Congressman Guinta On Devising Solutions for New Hampshire

Manchester, NH…Dear Granite Staters,  No state better understands the importance of townhalls than the Granite State.  As your representative to Washington, I appreciate every opportunity to listen to your concerns, receive your feedback and collaborate with you to create common-sense solutions that address the issues preventing job and economic growth in our state and nation.

That’s why, this week, I hosted my 10th townhall of the year building on my commitment to you to make Washington work better for New Hampshire.  Among other topics, constituents asked about the Iran deal, student loans, veterans care and more.  To all those whom were able to attend, thank you for coming out and sharing your thoughts with me.  For those of you whom were unable to attend, I’d love to hear your thoughts.

Moving forward, with the launch of my new initiative, “We the People,” my office is open 24 hours a day 7 days a week.  Our “We the People” Initiative serves as another way for you to stay in contact with me – especially if you are unable to attend my townhalls, telephone townhalls or other events around the District.

To share your legislative feedback and suggestions with me on how we can better our state and nation, please call or text me at 603-250-6850 or email me at wethepeople@mail.house.gov

We’ve already had hundreds of responses and ideas.  Just last week, I spoke with Dorian from North Conway, New Hampshire about his concerns with our state’s growing heroin problem.  I appreciated the opportunity to hear just how this epidemic is affecting him and his family; and, also ways to improve and strengthen our state’s response to combat it.

These interactions and conversations are vital to the legislating process.  It is with your opinions and your stories that I can personalize these issues to my colleagues in the House of Representatives to press for action and make responsible changes to the way Washington works.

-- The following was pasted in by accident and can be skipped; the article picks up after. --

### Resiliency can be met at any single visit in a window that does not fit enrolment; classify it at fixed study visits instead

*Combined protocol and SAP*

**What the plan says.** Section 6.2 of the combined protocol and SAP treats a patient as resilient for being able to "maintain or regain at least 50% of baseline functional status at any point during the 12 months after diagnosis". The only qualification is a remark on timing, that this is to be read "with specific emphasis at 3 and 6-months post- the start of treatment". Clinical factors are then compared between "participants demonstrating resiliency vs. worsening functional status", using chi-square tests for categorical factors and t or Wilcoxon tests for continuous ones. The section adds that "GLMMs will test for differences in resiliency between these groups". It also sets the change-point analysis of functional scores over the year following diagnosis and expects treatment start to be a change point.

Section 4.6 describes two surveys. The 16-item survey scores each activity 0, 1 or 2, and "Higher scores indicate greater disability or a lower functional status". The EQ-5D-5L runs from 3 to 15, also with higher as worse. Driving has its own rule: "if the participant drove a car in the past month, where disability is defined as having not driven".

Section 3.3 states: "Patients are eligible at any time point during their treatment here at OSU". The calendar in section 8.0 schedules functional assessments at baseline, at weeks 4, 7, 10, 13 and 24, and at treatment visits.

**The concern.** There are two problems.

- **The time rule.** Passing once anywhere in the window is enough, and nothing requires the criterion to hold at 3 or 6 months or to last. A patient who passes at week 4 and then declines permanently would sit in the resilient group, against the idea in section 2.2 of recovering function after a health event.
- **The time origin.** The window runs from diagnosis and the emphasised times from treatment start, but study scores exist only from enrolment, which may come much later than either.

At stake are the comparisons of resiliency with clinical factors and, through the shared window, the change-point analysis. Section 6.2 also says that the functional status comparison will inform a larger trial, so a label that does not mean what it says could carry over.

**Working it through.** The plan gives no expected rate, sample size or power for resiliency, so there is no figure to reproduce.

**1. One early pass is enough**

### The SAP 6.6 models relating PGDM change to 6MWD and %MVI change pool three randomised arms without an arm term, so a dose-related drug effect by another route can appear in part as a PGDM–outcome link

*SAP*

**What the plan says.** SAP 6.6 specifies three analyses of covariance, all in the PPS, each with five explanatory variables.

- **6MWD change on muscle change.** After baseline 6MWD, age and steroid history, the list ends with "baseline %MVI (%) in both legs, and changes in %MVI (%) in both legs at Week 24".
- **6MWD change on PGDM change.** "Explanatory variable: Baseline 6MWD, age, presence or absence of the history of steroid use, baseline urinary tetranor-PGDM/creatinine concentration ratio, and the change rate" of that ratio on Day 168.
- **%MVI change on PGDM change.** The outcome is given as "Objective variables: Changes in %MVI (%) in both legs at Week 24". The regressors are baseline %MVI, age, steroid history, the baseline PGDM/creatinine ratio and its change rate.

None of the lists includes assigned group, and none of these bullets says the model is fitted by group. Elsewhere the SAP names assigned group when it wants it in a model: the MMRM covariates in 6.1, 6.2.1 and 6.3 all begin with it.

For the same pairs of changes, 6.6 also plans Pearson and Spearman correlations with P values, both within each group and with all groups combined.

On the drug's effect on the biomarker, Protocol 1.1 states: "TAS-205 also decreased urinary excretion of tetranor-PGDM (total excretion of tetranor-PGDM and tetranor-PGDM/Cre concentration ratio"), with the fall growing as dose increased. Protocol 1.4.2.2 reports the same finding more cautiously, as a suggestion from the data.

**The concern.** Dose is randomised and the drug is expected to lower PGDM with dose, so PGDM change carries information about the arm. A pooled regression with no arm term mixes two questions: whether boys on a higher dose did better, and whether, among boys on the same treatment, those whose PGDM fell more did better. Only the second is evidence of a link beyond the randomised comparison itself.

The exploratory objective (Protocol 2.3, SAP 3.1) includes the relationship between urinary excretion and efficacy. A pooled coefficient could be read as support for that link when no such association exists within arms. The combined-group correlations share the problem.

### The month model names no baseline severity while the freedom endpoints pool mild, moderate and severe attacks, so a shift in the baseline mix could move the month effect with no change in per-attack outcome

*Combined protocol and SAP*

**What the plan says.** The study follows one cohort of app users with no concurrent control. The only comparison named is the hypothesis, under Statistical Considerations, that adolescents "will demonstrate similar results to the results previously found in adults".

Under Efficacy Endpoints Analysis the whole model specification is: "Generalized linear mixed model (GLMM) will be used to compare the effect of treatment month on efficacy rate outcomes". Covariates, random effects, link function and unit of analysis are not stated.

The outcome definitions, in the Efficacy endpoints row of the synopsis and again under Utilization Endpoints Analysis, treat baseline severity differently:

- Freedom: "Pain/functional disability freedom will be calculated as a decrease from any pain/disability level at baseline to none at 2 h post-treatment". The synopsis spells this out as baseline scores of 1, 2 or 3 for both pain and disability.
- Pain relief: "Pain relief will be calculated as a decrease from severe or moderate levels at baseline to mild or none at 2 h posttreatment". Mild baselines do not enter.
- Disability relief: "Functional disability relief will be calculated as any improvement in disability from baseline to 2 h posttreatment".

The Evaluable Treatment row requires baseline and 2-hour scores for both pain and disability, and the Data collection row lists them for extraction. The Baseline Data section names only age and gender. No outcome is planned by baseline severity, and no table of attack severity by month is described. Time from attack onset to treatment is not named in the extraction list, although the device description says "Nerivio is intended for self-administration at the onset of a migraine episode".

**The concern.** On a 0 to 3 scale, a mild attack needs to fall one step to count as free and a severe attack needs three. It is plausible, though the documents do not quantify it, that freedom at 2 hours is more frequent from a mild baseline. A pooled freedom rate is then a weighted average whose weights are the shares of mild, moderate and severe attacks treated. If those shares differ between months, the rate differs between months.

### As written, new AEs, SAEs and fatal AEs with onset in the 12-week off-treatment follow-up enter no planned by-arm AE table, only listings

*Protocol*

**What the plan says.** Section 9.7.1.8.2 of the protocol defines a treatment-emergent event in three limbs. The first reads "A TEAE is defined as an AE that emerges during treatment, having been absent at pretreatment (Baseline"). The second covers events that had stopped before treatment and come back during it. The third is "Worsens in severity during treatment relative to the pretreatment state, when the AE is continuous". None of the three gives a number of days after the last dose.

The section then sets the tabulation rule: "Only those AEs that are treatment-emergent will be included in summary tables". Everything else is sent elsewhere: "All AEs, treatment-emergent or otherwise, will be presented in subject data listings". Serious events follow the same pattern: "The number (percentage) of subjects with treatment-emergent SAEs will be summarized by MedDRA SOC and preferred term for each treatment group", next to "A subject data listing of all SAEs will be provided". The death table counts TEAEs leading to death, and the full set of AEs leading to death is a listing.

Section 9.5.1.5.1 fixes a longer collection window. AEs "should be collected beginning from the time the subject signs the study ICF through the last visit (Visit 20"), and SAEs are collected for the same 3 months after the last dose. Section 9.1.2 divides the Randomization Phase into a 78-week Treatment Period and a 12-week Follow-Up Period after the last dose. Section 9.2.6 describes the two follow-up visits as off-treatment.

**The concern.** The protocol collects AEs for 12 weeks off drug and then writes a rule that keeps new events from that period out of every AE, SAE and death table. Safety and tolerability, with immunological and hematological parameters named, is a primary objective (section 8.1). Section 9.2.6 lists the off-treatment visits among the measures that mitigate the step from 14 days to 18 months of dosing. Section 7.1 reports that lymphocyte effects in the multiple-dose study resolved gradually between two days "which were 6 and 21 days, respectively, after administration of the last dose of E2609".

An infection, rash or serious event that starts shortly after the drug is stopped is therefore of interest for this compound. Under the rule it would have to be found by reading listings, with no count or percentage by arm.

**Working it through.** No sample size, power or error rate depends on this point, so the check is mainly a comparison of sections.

DEVISING SOLUTIONS TO COMBAT NH’S HEROIN PROBLEM

After speaking with Dorian last week about our state’s heroin epidemic, I wanted to update you on what I’m doing in Congress and back home to help combat this problem.  As you probably know, heroin and other illicit drugs are now killing more Granite Staters than traffic accidents, bringing into clear focus our state’s heroin emergency.  This is unacceptable, and must be dealt with immediately.

Just this week, I hosted a heroin roundtable (pictured to the left) in Plaistow to hear from first responders, medical practitioners and substance abuse counselors.  As your representative to Congress, one of my top priorities is working with stakeholders, families and my colleagues in both the House and Senate to raise awareness to this problem and put forth legislative action.

Earlier this spring, I hosted a heroin summit with Congresswoman Annie Kuster.  Over 100 Granite Staters were in attendance, including local representatives, health officials and advocates.  As a result of the summit, I’m working on a bipartisan bill to provide our local law enforcement with the tools necessary to lower crime, overdoses and keep our state safe.

Just last month, I was also able to secure $5 million for our nation’s drug courts through an amendment which passed the House of Representatives unanimously.  Governing effectively can take place in Washington; but, I can’t do it without your ideas, your stories and your suggestions.  So, I’d like to hear from you.

How do you think our nation should combat our state’s heroin problem?
[ ] Stricter punishment for heroin possession

 

[ ] Increased funding for drug courts

 

[ ] Increased level of funding for educational and preventative efforts

 

[ ] Expand the ability for law enforcement and medical officials to use Narcan, to reverse the effects of overdoses and save lives

 

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NH-01 IN WASHINGTON

Last week, I had the privilege of meeting with Skye Archibald (pictured to the right) – an 11-year old, Exeter-native who was in Washington, D.C. as a New Hampshire delegate to the Juvenile Diabetes Research Foundation during their annual Children’s Congress.  Skye was diagnosed with Type 1 Diabetes at the age of 9; and, since has been a vocal advocate – both at the state and national level – to help bring about change, raise awareness and find a cure for diabetes.

In fact, she was vital in getting a state bill passed and signed into law by our state’s governor, Maggie Hassan.  Her story, her action and her dedication to the cause were extremely inspiring.

During our meeting, Skye asked that I cosponsor H.R. 1427 – a bipartisan bill to provide increased coverage of a vital tool which monitors glucose levels to ensure blood sugar levels are normal and healthy.  Skye’s professionalism and knowledge of the bill resulted in me cosponsoring this bill.

It’s bright and dedicated students, like Skye, that make me beyond proud to call the Granite State “home.”

 

Sincerely,

Frank Guinta
Member of Congress

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